going to get more expensive; and global warming, caused mainly by our
burning of fossil fuels, will impact civilization in ways that we're
only beginning to grasp. Stepping in to fight both of these massive
problems are the rapidly evolving technologies that harness renewable
energy. We will see how air, water, earth, and fire are transformed
into clean, reliable sources of heat, electricity, and even automobile
fuel. We'll take an in-depth look at the most proven and reliable
sources: solar, wind, geothermal, biofuels, and tidal power. From the
experimental to the tried-and-true, renewable energy sources are
overflowing with potential... just waiting to be exploited on a
massive scale. And unlike fossil fuels, they'll always be there.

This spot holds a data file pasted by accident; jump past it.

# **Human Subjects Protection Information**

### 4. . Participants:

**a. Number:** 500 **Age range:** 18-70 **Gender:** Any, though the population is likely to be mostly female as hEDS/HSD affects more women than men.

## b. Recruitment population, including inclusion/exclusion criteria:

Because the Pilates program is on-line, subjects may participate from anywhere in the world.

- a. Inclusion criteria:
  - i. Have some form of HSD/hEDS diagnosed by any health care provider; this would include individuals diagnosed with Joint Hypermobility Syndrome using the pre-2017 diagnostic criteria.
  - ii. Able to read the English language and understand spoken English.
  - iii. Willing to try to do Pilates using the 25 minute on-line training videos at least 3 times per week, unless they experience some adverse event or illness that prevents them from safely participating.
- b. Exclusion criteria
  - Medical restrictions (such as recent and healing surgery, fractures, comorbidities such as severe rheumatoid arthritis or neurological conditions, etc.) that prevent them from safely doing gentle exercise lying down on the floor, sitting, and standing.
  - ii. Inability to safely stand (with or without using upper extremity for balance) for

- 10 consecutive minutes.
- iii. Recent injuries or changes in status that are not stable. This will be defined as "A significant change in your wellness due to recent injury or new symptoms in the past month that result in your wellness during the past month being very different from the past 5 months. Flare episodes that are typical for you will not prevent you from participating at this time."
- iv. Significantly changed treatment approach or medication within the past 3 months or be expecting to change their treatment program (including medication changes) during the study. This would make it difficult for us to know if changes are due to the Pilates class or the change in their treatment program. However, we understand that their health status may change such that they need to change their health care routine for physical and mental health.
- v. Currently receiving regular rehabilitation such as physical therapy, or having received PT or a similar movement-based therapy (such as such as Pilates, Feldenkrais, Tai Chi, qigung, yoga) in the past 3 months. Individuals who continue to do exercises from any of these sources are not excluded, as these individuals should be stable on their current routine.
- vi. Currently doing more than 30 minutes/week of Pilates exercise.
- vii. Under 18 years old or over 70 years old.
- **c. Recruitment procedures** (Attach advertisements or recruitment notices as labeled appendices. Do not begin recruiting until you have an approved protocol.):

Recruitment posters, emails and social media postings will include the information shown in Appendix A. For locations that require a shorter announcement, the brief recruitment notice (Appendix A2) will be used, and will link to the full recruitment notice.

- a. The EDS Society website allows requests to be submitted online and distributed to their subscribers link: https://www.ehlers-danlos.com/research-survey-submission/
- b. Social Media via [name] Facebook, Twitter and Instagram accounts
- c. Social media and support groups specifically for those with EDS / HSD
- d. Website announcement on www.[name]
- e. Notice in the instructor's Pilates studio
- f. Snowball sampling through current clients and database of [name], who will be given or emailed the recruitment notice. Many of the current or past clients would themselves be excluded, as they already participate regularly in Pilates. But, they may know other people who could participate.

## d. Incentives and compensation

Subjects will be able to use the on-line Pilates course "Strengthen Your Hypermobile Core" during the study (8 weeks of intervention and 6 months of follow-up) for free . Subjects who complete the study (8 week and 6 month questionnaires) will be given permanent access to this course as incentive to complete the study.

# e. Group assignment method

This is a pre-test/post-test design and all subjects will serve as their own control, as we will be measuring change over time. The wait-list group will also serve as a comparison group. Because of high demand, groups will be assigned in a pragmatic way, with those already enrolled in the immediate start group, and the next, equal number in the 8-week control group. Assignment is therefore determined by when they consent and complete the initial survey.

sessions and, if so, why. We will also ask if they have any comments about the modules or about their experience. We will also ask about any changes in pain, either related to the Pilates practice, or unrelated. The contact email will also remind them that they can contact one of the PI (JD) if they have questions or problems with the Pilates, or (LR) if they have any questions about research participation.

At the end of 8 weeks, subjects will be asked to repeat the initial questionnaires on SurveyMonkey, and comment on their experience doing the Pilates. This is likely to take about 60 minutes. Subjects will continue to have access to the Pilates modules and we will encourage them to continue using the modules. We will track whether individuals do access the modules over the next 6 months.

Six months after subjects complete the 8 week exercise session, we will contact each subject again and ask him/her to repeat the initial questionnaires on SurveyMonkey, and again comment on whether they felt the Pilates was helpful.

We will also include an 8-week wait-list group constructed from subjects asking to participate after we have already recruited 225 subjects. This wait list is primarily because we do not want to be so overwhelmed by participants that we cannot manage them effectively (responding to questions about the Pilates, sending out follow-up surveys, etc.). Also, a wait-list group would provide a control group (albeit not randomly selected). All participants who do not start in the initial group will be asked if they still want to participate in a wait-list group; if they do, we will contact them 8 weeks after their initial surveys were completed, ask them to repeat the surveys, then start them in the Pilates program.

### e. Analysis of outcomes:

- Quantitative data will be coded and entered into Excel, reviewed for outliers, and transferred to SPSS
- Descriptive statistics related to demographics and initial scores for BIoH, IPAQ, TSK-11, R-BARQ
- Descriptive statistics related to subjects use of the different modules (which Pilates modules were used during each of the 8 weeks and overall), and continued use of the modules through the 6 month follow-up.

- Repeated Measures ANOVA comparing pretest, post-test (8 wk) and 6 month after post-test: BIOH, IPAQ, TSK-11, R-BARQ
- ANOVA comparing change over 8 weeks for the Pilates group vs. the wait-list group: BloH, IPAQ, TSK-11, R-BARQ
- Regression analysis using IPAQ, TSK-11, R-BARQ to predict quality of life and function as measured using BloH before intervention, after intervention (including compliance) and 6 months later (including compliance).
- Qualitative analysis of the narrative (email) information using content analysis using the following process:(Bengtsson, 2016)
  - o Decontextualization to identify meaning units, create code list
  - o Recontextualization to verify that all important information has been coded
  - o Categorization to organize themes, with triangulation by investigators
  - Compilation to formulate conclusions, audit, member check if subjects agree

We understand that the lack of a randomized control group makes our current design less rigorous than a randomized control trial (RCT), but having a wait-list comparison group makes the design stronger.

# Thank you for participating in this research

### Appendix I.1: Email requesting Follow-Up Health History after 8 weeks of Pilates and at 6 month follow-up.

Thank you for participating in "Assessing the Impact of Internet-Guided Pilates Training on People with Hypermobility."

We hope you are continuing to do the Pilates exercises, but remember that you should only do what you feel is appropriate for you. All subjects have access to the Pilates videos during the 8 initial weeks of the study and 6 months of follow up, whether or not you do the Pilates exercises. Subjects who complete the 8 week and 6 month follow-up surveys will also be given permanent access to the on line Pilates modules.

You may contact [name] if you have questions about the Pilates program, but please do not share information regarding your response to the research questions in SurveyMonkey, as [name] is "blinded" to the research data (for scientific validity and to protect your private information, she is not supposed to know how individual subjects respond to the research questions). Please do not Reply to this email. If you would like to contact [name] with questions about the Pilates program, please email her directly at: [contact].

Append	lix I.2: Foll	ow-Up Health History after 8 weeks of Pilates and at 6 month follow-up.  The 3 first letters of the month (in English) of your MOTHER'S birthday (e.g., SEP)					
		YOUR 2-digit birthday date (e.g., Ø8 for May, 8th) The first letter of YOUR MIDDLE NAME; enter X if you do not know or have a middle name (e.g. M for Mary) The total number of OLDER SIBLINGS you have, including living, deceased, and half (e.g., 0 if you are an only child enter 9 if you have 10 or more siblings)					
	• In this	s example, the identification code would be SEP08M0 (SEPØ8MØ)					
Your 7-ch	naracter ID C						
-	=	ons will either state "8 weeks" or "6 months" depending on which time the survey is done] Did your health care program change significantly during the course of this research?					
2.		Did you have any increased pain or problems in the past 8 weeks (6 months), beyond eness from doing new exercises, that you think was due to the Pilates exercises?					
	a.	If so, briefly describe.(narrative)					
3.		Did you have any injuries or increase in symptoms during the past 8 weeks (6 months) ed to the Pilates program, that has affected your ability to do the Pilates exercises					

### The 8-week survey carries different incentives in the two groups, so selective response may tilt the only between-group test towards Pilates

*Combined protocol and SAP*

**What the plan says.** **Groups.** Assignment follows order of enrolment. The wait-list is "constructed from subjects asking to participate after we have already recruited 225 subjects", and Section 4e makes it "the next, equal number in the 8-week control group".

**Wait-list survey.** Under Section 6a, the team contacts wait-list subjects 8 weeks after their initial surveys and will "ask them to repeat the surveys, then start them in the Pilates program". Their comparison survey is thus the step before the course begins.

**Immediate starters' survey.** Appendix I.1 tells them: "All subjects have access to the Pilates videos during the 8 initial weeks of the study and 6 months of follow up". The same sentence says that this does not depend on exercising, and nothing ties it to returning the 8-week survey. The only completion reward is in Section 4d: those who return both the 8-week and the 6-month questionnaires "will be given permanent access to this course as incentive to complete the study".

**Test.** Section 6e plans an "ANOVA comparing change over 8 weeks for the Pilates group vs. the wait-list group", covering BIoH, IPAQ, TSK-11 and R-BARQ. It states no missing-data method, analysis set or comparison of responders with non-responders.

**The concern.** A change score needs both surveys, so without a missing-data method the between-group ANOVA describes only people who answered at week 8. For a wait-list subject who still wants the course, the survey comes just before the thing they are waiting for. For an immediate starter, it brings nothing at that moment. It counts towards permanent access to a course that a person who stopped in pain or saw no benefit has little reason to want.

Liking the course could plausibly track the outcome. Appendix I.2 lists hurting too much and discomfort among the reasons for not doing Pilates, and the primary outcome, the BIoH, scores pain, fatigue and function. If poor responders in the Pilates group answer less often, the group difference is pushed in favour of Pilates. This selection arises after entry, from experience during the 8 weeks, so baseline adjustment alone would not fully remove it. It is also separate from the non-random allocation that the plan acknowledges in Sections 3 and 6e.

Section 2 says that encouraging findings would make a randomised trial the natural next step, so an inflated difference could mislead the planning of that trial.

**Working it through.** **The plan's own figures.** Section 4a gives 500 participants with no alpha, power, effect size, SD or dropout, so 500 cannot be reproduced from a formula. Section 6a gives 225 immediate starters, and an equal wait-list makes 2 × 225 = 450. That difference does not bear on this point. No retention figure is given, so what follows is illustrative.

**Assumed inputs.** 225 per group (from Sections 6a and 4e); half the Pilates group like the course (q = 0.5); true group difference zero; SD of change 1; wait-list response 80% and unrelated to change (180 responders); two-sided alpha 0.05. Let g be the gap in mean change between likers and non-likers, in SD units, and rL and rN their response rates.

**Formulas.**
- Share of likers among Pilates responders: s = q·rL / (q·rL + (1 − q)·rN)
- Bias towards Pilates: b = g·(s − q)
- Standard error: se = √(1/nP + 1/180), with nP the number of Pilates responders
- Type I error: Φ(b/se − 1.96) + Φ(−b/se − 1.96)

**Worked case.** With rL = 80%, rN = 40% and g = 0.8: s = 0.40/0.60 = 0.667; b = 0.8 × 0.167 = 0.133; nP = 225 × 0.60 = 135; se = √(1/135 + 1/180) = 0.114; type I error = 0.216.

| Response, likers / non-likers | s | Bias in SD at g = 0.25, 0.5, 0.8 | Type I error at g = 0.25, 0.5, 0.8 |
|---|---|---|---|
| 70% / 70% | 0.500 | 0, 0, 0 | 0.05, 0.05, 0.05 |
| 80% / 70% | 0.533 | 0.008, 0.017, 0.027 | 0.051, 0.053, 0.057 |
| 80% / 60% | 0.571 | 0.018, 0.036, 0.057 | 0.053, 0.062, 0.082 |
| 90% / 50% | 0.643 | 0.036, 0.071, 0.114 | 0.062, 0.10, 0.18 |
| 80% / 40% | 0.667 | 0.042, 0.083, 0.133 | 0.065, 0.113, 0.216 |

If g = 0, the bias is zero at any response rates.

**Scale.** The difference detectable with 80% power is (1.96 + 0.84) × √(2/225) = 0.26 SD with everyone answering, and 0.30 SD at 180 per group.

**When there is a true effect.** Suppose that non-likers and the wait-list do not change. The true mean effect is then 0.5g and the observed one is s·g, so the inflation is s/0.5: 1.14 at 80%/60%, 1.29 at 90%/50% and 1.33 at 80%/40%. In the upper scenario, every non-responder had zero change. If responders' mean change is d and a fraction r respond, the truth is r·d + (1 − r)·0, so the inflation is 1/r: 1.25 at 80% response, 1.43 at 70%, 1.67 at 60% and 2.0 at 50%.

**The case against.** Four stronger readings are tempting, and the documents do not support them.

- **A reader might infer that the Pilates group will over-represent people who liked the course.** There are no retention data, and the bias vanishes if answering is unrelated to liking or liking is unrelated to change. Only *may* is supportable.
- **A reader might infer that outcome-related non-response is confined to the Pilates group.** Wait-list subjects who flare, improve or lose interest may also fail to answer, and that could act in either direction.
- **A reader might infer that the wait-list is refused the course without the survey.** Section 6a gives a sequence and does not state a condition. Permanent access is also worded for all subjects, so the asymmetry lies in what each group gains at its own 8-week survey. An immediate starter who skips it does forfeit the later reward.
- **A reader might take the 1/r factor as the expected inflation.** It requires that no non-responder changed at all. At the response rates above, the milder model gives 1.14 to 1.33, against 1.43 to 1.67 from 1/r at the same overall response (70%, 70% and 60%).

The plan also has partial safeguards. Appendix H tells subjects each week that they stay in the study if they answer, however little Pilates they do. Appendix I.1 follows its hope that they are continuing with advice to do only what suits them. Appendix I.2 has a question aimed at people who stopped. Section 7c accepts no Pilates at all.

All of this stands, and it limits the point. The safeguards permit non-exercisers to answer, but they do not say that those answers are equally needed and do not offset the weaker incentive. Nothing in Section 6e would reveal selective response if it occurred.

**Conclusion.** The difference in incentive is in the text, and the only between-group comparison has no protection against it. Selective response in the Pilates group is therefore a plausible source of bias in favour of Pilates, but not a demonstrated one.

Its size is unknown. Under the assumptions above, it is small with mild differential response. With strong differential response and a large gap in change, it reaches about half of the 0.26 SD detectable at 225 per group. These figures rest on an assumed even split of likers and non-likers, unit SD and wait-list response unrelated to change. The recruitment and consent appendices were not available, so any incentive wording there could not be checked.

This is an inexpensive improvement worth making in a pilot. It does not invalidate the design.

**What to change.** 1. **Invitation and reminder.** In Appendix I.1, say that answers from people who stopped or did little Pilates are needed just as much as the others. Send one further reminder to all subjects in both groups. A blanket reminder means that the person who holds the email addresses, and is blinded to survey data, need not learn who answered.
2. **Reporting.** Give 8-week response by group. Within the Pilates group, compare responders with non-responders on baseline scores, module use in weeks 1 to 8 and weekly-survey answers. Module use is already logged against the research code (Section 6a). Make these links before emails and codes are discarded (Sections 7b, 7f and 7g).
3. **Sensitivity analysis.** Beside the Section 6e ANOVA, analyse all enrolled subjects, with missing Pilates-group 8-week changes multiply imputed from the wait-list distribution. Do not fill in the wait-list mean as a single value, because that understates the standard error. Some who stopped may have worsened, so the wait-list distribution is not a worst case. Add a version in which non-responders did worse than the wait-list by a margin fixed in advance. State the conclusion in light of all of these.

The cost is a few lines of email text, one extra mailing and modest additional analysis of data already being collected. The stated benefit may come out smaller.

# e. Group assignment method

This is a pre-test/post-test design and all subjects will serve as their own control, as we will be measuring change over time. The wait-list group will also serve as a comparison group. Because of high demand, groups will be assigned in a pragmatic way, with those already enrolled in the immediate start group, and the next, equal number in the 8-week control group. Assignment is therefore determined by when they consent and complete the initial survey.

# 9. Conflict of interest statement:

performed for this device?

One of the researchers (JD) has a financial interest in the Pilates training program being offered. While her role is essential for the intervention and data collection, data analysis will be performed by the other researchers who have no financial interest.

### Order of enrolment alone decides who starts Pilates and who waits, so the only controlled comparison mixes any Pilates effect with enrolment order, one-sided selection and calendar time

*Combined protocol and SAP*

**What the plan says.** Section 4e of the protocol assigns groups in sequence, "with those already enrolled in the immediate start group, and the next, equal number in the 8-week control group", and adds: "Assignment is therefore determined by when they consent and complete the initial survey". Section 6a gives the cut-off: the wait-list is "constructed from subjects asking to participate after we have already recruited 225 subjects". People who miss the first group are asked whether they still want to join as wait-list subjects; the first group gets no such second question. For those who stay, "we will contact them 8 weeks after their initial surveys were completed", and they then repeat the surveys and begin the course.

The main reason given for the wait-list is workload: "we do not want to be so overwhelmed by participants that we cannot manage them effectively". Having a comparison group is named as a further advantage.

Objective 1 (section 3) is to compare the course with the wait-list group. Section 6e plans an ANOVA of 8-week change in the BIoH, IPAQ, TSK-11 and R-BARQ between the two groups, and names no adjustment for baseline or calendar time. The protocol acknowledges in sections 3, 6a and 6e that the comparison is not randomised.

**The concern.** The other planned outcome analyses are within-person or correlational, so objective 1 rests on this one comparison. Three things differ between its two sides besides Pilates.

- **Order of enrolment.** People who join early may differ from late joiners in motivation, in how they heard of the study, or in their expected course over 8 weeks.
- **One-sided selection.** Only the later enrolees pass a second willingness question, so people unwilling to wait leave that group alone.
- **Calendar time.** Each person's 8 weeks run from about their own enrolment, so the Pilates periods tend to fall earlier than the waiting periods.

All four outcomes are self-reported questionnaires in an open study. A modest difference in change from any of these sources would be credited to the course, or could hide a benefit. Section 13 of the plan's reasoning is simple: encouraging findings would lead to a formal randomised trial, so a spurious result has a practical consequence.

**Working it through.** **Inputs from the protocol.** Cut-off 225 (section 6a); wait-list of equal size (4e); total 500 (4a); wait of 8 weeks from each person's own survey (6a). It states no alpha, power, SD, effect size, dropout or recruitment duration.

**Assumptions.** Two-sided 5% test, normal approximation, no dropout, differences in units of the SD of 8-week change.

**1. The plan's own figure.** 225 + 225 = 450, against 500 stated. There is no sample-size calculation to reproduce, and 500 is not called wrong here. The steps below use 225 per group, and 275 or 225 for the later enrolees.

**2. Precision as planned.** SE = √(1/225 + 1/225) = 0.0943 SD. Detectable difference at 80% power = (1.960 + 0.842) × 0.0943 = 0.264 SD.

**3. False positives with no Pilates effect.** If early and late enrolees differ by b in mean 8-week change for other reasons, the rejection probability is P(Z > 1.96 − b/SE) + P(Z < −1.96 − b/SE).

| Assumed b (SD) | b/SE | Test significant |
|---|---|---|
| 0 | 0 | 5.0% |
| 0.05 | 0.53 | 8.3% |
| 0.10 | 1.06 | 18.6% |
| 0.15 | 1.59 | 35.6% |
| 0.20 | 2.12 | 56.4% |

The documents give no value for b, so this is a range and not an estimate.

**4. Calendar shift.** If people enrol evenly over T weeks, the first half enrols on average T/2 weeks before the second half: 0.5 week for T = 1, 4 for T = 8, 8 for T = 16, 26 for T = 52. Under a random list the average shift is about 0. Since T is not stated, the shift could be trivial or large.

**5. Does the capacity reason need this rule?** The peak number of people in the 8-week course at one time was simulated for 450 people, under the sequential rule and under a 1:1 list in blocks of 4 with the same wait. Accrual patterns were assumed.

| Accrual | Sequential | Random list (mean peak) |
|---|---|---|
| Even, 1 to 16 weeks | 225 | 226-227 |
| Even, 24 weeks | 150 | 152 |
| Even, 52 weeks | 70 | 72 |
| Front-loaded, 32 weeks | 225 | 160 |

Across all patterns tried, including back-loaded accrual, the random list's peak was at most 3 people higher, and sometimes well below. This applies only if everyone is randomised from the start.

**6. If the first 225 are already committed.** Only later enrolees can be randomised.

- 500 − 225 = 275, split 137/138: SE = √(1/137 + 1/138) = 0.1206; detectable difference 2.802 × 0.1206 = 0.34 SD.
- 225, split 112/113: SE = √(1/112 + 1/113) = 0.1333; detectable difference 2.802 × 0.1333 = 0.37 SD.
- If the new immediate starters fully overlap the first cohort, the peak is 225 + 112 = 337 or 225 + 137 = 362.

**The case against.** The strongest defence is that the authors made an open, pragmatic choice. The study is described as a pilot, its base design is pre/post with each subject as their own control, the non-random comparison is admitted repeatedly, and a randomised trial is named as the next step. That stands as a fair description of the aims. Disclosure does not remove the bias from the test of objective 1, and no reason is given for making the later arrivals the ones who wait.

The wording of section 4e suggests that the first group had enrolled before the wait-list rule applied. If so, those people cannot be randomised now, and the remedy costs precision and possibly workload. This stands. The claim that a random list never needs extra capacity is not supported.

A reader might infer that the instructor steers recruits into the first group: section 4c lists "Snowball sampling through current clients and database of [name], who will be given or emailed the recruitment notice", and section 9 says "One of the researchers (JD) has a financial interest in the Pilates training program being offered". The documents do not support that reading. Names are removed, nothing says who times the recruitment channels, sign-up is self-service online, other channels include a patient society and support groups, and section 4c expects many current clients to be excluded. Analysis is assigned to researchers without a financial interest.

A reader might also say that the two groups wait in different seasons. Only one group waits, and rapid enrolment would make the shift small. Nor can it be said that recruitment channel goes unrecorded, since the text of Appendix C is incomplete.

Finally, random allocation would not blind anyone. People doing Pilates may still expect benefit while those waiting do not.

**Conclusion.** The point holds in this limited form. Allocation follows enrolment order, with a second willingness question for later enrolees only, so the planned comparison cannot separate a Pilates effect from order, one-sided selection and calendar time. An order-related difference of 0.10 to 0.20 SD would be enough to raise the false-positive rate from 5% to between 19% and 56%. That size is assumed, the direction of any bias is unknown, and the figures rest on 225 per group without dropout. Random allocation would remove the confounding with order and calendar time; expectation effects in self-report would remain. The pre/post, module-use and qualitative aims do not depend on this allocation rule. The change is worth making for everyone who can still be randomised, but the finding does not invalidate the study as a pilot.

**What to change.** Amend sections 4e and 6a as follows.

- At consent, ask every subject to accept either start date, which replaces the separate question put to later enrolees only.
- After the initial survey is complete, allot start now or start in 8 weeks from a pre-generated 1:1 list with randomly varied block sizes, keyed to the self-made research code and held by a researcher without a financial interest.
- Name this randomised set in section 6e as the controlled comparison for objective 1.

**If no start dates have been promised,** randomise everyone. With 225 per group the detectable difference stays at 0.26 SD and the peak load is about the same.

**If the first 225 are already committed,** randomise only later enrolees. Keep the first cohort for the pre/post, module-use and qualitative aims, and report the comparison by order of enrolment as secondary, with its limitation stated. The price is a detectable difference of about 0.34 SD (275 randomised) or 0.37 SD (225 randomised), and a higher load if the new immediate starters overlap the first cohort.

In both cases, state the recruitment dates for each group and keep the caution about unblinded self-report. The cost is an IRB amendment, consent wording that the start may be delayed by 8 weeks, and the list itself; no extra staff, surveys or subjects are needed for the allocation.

8-9pm -- Modern Marvels - World's Sharpest
It's time to slice and dice! Take a cutting-edge look at the most
amazing blades in the world, from the legendary sword of the samurai
warrior with an edge sharp enough to sever a man's arm in a single
swipe, to industrial shredder blades capable of gobbling anything from
a sofa to a fridge, to the precision slicing power of lasers and

9-10pm -- MonsterQuest - Lions in the Backyard
Mountain lions do occasionally attack humans, and when they do it
makes headlines across the country. However, it has been reported that
people are seeing something else--attacks by large black cats.
Pictures and law enforcement encounters prove a big black cat is out
there, while it resembles a mountain lion, there is no such thing as a
black mountain lion. From Texas to Minnesota to West Virginia, follow
the eyewitness accounts and physical evidence of these demon cats.
Bones from a carcass that eyewitnesses claim was a huge black cat will
be put to the DNA test. One-part history, one-part science and one
part monsters discover the truth behind legendary monsters.

Thursday, March 13, 2008

7-8pm -- Modern Marvels - Lube Job
From chariot wheels of ancient Egypt to hard disks in a computer to